The combination of cold temperatures and regular snowfall are Mother Nature’s ingredients for ice damming. A lack of insulation, poor attic ventilation, shallow-pitched roofs, and complicated roof lines (many valleys) are the contributors from our homes. Together, these factors can lead to many headaches with ice and leaks.
It is very important for homeowners to understand that leaks from ice dams are not necessarily due to an old roof in need of replacement. Ice damming can occur at houses that have good roofs of less than 10 years old. Also, ice dams are not the fault of the gutters.

Ice damming is the accumulation of ice on the lower sections of roofs, typically on overhangs, in valleys, etc.  The accumulation of ice that forms prevents additional water (i.e. melted snow) from draining off of the roof. The puddle that forms between the ice and the roof can then leak through the roof.

Ice damming can be reduced or prevented with proper attic insulation and ventilation to help keep the roof cold. Insulation prevents heat from escaping into the attic and ventilation removes any heat that makes it up there. However, making improvements to insulation and ventilation can be impractical once the winter has begun, and especially once it becomes severe.
Modern roofing standards require an ice and water barrier under the edges of our asphalt shingle roofs. This barrier can prevent leaks from ice damming, but it must be installed when the roof is installed.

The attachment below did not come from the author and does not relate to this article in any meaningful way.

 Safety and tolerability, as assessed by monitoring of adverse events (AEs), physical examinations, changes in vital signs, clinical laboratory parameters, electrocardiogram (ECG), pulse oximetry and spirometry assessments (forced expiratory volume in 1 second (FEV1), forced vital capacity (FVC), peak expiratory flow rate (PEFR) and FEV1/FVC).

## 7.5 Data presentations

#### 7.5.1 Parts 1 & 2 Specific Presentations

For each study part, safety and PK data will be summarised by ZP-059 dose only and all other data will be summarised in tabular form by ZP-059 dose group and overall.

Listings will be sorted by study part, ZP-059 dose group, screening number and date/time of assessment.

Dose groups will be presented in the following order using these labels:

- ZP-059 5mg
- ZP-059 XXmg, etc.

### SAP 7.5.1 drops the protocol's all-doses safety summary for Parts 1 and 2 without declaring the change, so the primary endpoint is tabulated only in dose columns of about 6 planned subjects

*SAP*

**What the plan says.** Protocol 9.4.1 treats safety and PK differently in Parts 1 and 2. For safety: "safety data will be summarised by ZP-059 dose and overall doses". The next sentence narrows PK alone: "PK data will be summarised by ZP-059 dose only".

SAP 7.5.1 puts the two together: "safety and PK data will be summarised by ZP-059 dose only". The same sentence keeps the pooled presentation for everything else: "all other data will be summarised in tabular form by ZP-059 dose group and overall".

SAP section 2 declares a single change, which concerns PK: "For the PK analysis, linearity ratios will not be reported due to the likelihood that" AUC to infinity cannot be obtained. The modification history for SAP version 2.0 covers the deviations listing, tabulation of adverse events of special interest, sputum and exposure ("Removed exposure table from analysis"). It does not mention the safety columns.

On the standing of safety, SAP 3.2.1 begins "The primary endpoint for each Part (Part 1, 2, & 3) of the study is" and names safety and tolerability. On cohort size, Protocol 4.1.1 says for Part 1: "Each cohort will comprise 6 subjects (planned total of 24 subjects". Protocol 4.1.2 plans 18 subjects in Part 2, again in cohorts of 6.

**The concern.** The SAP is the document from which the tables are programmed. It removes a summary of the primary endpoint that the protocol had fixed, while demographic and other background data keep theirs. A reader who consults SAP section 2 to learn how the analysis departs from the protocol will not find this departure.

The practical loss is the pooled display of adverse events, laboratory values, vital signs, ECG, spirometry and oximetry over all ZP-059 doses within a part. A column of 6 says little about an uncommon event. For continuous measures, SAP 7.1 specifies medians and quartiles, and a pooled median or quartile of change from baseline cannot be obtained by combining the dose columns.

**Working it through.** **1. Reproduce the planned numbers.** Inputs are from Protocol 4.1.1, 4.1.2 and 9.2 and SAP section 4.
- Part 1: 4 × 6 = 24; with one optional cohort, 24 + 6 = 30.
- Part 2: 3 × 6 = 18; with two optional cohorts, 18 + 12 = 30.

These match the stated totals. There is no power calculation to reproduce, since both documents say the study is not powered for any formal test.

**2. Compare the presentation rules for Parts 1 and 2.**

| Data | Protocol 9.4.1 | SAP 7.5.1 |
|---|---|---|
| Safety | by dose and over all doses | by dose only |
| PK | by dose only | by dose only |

Electric heating cables can be installed and turned on once the snow falls to effectively prevent ice damming, and subsequent leaks. The heating cables run in a zig-zag pattern on the roof edge and through the gutters and downspouts to maintain a path for water (melting snow) to get off of the roof. Obviously, there is a cost associated with the electricity to operate these cables. 

Heating or De-Icing cables

The use of a “roof rake” or “snow rake” can be very effective in preventing ice damming.  After a snowfall, the homeowner must rake snow off of the edge of the roof with this plastic blade on the end of a long aluminum pole.  Using the rake to remove just a few feet of snow from the lower portion of the roof will often be effective in keeping the roof overhang clear of accumulations of ice.

Many homeowners will chip snow and ice off of the roof with a sharp shovel and damage the roof.  This should be avoided.  Sometimes solutions of warm salt water or similar snow-melting solutions will be used to melt ice to make a path for water to get off of the roof.  These should only be used as a last resort, since they can sometimes damage building materials and actually result in more ice when the water re-freezes.

Damage to shingles and “drip edge” from ice removal with a sharp instrument/toll.